The way I see it, there are two sides to me when it comes to life at home: the minimalist, and the homemaker. And sometimes these two sides conflict. Let me give an example.
A few weeks ago, I went shopping at Goodwill for the first time, because I needed some new sweaters. I was inspired by some of the minimalists I follow on YouTube (Abundantly Minimal; Ashlynne Eaton) to find something “pre-loved”. Shopping at thrift stores fits well with the minimalist goal of living a more intentional life, specifically by increasing the life span of products to reduce waste, keep things out of the landfill and help the environment. Sounds good, right?
But as a homemaking shopper, being at a thrift store can really tempt you to buy more things (even things you don’t need) because everything is SO cheap compared to what you might otherwise be spending on new items. When you think solely of the money you are saving, it seems worth it to pick up a couple more sweaters, or buy that charming kitchen décor, because it is just so affordable! According to Jennifer L. Scott (The Daily Connoisseur), frugality is the number one obligation of the homemaker; the homemaker in me loves the frugality of thrift store shopping, but the minimalist has to remind myself that I don’t need more just because it costs less.
Speaking of kitchen décor, one aspect of homemaking has to do with maintaining a beautiful and comfortable home, and this is often associated with décor. Decorating can of course be very minimalist, but my homemaker side tends toward wanting to display that extra fluffy pillow or cute basket for storing soft blankets, even when they are definitely not a necessity in any way.
However, isn’t minimalism about keeping things that “spark joy,” or add value to your life? And isn’t a comfortable and beautiful home—if that happens, for you, to mean having some “extra” things in it—valuable in its own right? Also, a well-decorated home is not just for you, the minimalist; it is for the benefit of your (potentially) non-minimalist family as well. Many people are comforted when they are surrounded with an array of plush, cozy items. Some people absolutely love having a set of holiday dishes that come out only for that special occasion, or other seasonal décor.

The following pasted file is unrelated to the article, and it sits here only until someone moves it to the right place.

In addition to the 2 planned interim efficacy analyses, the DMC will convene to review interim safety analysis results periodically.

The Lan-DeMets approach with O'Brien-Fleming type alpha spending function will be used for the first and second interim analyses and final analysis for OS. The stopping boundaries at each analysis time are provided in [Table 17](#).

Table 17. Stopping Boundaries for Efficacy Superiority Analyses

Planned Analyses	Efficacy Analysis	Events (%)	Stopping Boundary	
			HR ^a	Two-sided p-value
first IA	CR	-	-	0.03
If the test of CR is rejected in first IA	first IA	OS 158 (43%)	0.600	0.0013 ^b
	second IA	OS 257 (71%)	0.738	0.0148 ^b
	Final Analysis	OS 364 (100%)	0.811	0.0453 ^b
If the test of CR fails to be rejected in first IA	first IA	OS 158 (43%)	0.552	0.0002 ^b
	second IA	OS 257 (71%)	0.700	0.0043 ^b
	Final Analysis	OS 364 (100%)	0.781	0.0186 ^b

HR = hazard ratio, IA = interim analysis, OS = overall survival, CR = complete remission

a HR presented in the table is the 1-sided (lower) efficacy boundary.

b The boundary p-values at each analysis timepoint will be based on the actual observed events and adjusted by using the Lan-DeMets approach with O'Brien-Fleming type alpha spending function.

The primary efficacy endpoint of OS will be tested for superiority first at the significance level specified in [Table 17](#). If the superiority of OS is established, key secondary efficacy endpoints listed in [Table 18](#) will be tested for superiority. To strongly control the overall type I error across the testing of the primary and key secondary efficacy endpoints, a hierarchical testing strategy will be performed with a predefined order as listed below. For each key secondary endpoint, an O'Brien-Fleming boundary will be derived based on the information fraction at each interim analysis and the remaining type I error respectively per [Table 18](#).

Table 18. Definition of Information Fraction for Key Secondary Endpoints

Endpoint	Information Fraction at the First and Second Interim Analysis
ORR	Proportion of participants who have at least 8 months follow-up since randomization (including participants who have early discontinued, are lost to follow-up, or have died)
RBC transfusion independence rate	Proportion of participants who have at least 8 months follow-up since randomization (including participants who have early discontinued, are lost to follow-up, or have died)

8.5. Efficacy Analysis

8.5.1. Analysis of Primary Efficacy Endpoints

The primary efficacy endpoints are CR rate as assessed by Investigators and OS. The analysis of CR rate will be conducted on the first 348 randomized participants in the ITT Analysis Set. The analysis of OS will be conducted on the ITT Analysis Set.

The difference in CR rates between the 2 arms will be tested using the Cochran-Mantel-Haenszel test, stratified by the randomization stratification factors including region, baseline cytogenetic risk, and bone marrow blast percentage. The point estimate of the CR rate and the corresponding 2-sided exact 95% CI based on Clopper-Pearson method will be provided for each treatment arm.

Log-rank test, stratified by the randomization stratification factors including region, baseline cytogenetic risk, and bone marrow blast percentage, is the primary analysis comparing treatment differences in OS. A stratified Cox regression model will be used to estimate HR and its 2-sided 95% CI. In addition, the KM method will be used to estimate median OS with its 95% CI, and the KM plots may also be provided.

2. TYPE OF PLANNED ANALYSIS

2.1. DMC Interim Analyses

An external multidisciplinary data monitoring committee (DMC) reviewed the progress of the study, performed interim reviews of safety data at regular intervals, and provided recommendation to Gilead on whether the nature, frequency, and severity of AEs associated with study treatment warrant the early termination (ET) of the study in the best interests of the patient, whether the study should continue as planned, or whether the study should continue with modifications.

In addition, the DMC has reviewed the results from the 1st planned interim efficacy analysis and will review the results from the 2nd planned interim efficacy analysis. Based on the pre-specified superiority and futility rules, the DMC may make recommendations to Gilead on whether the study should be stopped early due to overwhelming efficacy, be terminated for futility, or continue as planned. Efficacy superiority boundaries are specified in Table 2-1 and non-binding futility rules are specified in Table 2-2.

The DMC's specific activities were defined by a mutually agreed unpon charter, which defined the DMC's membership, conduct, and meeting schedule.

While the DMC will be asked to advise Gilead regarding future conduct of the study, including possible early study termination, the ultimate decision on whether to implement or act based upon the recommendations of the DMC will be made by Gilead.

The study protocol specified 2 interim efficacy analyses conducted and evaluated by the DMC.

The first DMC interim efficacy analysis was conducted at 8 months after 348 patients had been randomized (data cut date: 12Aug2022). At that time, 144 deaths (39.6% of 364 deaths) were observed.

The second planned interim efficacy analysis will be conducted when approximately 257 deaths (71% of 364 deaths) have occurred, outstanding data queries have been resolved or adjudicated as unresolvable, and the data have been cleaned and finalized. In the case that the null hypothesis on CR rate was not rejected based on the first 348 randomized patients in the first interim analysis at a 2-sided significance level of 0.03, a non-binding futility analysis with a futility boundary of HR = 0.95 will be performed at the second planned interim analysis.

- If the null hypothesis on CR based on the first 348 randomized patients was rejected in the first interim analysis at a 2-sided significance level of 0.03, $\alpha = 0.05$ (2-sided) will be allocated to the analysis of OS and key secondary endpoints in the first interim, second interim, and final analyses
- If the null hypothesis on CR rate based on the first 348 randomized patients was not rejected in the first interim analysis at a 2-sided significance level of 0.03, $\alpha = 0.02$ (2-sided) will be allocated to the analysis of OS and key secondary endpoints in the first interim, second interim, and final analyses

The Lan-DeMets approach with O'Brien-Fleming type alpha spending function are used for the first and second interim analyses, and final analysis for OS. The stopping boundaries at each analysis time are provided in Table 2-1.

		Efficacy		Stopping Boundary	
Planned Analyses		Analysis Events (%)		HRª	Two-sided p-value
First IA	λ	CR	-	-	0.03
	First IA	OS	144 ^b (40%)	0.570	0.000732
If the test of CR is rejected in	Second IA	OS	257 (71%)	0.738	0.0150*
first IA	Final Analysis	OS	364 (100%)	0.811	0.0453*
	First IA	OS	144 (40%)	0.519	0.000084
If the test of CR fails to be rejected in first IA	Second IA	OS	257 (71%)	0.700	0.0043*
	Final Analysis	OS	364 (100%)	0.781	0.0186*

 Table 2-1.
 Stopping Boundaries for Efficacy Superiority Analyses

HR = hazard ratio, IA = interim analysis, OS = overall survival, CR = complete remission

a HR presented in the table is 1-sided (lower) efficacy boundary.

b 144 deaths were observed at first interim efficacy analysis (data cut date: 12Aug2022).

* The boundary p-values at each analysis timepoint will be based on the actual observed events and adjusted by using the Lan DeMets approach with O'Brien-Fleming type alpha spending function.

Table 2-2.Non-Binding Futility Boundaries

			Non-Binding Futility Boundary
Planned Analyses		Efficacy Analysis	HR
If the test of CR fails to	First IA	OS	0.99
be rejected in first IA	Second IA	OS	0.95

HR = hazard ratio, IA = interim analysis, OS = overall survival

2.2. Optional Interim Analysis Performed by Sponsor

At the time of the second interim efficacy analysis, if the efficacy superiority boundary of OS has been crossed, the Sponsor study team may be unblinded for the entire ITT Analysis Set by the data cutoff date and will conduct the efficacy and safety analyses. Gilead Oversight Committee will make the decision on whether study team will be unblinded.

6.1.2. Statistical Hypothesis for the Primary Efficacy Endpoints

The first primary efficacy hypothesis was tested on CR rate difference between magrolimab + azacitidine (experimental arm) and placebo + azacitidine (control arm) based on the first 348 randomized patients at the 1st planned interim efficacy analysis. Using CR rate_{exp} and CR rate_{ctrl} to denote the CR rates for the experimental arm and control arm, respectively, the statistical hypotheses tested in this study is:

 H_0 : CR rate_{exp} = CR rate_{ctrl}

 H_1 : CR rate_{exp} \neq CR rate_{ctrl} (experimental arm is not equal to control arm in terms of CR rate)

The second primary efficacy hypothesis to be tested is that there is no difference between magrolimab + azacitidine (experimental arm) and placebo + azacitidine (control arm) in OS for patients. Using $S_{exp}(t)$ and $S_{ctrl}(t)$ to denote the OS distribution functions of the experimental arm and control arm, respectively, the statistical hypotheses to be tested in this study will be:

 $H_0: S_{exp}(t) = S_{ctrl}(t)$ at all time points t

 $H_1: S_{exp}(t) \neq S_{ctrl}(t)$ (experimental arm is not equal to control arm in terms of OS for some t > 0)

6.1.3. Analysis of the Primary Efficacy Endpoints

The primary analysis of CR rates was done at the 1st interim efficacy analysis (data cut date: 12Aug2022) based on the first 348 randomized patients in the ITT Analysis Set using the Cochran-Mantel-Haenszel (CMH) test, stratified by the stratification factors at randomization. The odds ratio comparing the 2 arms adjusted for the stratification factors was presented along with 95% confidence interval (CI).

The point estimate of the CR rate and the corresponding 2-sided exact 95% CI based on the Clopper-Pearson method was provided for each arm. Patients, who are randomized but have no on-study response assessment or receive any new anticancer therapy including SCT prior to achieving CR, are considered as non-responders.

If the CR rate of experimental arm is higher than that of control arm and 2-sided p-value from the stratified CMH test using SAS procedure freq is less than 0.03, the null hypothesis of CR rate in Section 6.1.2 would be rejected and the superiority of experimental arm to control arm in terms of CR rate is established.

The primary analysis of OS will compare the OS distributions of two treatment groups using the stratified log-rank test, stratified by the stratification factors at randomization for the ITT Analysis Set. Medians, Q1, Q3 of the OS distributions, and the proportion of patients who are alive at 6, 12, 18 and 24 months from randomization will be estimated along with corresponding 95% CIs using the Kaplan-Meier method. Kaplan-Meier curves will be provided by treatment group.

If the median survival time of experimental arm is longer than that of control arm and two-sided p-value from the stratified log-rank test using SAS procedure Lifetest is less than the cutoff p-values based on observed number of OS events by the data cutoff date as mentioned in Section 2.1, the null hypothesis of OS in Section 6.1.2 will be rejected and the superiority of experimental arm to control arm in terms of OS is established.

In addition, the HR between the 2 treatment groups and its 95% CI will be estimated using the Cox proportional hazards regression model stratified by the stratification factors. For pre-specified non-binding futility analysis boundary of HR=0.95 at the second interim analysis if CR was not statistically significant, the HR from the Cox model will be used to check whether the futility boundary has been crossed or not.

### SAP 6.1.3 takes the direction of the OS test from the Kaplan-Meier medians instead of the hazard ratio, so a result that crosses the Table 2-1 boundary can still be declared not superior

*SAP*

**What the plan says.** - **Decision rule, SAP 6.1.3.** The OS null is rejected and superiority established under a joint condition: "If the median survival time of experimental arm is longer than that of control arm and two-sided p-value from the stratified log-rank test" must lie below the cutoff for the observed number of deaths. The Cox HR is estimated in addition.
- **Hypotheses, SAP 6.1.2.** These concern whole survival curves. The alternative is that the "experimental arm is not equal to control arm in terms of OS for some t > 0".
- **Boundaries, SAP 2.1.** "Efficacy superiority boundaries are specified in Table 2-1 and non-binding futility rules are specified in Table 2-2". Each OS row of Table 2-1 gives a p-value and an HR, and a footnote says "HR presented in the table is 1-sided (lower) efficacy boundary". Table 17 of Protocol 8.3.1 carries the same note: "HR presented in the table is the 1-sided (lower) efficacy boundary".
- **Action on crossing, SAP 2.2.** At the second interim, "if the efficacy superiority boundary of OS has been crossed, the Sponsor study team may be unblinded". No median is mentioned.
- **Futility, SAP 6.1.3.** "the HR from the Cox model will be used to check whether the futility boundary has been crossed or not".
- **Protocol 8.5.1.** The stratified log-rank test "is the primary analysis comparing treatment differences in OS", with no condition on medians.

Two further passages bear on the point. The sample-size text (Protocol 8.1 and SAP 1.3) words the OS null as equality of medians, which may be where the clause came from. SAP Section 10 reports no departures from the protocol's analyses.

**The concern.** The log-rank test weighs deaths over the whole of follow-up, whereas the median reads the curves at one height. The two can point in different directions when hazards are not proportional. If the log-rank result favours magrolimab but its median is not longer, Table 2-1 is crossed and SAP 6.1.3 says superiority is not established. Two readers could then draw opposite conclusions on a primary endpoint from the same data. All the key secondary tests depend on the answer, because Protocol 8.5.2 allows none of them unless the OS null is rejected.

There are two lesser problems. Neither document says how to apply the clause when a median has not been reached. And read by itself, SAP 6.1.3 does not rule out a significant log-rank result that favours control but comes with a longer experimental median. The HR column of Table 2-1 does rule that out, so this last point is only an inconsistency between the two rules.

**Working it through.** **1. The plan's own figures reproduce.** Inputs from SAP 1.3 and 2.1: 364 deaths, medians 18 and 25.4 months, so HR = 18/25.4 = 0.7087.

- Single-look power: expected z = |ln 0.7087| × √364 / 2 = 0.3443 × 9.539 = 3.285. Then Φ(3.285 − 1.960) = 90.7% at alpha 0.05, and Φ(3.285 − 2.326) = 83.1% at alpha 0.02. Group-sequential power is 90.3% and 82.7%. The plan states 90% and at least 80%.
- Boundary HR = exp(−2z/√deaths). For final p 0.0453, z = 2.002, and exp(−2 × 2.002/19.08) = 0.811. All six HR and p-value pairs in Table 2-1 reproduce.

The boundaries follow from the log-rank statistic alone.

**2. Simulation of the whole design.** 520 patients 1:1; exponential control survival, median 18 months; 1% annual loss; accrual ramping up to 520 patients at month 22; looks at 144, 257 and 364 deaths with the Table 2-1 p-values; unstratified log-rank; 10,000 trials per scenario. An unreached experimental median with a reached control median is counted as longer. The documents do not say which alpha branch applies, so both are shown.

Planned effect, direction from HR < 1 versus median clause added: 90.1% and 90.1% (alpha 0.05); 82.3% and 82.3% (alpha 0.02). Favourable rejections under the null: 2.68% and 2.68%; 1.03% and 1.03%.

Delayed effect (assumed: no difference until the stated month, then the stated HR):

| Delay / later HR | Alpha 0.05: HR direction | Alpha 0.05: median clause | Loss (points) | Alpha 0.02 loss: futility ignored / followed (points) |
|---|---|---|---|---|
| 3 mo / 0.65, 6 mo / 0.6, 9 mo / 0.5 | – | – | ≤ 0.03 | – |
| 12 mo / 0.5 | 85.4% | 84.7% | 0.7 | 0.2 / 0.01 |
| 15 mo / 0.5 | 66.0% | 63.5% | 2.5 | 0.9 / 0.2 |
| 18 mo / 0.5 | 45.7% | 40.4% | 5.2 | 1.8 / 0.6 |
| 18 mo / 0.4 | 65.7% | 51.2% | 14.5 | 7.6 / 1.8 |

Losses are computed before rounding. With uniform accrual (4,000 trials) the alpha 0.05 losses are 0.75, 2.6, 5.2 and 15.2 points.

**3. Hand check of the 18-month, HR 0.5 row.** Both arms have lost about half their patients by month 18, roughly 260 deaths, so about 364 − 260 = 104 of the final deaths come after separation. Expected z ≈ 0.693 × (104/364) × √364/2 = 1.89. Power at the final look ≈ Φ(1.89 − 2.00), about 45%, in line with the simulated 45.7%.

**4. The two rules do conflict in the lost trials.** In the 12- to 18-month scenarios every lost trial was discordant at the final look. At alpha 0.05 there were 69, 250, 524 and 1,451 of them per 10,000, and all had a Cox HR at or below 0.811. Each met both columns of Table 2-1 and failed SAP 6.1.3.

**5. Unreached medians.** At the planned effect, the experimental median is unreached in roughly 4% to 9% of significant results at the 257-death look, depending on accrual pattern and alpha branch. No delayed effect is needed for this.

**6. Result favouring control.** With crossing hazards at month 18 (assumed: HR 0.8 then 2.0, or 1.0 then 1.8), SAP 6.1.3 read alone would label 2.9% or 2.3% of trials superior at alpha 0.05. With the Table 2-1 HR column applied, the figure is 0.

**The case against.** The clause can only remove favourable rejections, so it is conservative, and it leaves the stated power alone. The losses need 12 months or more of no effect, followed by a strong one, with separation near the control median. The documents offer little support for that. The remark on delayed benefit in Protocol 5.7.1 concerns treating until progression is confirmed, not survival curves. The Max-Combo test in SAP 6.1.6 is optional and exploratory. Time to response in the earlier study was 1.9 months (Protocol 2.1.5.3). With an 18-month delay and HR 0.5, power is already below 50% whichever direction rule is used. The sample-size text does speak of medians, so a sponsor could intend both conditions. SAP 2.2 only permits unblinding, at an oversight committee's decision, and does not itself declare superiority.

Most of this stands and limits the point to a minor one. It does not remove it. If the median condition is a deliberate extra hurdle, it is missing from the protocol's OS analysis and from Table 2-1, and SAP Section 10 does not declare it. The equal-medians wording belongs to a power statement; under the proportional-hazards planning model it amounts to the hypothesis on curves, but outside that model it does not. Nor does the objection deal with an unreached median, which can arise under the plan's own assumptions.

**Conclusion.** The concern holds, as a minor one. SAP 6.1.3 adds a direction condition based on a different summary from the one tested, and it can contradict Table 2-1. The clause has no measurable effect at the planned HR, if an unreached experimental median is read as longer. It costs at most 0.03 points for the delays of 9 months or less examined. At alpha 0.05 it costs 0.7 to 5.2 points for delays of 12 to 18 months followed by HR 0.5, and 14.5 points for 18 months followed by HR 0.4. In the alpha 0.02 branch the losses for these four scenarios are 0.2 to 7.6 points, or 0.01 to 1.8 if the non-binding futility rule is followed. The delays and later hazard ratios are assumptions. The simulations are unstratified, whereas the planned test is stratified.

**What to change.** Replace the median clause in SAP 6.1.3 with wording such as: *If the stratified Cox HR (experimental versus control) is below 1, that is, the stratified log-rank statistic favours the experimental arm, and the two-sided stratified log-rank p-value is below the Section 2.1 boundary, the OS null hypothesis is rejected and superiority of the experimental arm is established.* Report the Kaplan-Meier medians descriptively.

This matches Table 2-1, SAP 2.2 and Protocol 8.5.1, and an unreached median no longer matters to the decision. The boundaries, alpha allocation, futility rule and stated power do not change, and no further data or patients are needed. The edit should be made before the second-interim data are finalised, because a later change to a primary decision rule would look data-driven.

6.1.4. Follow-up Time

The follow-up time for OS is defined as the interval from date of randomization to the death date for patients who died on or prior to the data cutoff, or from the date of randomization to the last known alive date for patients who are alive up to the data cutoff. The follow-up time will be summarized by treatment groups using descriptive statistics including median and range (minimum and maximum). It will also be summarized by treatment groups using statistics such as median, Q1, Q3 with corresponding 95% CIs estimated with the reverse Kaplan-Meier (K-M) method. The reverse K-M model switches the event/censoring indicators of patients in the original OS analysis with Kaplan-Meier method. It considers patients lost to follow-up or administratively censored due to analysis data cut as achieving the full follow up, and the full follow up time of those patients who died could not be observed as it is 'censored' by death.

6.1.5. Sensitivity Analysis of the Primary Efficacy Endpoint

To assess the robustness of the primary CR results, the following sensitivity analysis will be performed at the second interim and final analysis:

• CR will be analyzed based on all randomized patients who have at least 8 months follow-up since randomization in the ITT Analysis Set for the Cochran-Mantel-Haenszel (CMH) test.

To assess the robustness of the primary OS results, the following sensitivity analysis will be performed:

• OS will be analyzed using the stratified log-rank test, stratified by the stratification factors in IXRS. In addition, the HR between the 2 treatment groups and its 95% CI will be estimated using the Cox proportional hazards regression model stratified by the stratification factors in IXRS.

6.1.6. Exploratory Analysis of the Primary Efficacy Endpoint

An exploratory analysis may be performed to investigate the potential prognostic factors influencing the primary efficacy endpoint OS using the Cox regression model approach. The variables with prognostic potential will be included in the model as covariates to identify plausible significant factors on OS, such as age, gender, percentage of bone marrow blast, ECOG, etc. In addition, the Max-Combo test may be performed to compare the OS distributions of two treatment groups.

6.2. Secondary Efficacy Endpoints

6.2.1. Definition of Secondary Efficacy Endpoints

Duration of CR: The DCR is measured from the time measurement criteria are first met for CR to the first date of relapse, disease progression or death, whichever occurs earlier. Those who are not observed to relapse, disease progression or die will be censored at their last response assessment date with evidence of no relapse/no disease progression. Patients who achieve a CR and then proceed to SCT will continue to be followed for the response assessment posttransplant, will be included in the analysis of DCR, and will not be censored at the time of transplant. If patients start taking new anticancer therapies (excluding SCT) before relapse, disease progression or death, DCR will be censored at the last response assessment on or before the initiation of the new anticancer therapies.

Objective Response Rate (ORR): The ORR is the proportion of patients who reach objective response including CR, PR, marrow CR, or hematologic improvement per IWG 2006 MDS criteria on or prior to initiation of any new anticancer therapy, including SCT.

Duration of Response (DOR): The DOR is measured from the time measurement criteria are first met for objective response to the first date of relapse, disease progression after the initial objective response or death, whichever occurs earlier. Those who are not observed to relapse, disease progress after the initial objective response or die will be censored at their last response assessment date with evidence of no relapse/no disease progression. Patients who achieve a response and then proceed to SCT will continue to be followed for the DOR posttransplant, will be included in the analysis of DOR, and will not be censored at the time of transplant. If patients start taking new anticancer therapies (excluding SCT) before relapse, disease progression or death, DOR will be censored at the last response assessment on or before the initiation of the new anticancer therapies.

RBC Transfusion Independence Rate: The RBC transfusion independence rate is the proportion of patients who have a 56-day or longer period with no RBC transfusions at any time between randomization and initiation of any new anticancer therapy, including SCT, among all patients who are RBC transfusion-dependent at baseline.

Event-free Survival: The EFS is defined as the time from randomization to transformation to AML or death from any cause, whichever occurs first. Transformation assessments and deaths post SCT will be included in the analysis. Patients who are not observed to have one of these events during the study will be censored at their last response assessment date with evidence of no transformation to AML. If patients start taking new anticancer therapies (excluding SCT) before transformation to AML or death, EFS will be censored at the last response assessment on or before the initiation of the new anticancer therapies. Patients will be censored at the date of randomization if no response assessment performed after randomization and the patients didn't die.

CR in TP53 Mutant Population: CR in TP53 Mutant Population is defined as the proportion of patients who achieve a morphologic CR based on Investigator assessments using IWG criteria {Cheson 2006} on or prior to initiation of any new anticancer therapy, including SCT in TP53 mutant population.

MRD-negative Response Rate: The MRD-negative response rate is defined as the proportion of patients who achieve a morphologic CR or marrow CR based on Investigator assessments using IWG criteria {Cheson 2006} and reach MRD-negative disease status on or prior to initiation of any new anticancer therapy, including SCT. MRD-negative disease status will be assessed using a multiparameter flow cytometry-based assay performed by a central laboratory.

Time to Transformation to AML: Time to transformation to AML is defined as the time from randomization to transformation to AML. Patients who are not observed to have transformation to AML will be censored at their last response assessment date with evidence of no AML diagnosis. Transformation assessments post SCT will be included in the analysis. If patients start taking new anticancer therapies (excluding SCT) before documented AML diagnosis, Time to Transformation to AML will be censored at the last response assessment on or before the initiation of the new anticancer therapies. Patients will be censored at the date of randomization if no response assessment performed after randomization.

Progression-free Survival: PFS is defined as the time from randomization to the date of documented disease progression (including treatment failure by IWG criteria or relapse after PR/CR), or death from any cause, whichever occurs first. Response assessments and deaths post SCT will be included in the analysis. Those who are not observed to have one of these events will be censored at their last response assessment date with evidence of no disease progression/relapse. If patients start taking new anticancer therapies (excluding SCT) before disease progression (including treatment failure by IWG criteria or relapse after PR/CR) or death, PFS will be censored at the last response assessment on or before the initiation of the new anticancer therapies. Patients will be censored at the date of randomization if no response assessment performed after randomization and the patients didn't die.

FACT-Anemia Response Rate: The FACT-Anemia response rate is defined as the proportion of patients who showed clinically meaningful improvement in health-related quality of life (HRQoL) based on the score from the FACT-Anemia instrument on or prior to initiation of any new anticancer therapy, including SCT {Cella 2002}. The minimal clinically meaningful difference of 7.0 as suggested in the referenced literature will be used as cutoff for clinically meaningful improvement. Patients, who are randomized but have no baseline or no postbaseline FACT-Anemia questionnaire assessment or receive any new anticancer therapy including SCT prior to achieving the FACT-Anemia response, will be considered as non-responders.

The minimalists I have encountered online often advocate for the allowance of special collections—say, books or records—when they add a great deal of value to someone’s life. If the cozy atmosphere of a slightly fuller home appeals to me as a homemaker, is that not the same thing?
I want to point out here that, despite not having particularly sparse possessions, I have a lot less than I did before/ would have had had I never decluttered. Probably a lot less than the average person. BUT, my final, most important point: minimalism is not just about having few possessions!
Minimalism is a mindset, and a way of life. It is what makes me stop and think twice before loading up my cart at the thrift store. It is what makes me put the extra money into buying quality items that will last a long time. It is what makes me consider how I can spend my time better, and get more out of life.
I believe that homemaking and minimalism CAN coexist. It’s all about what feels right for you, and your family. So feather your nest, but don’t forget to make intentional decisions. If you want to be a homemaker AND a minimalist, be thoughtful about both the things you add to your life, and the way you live in general.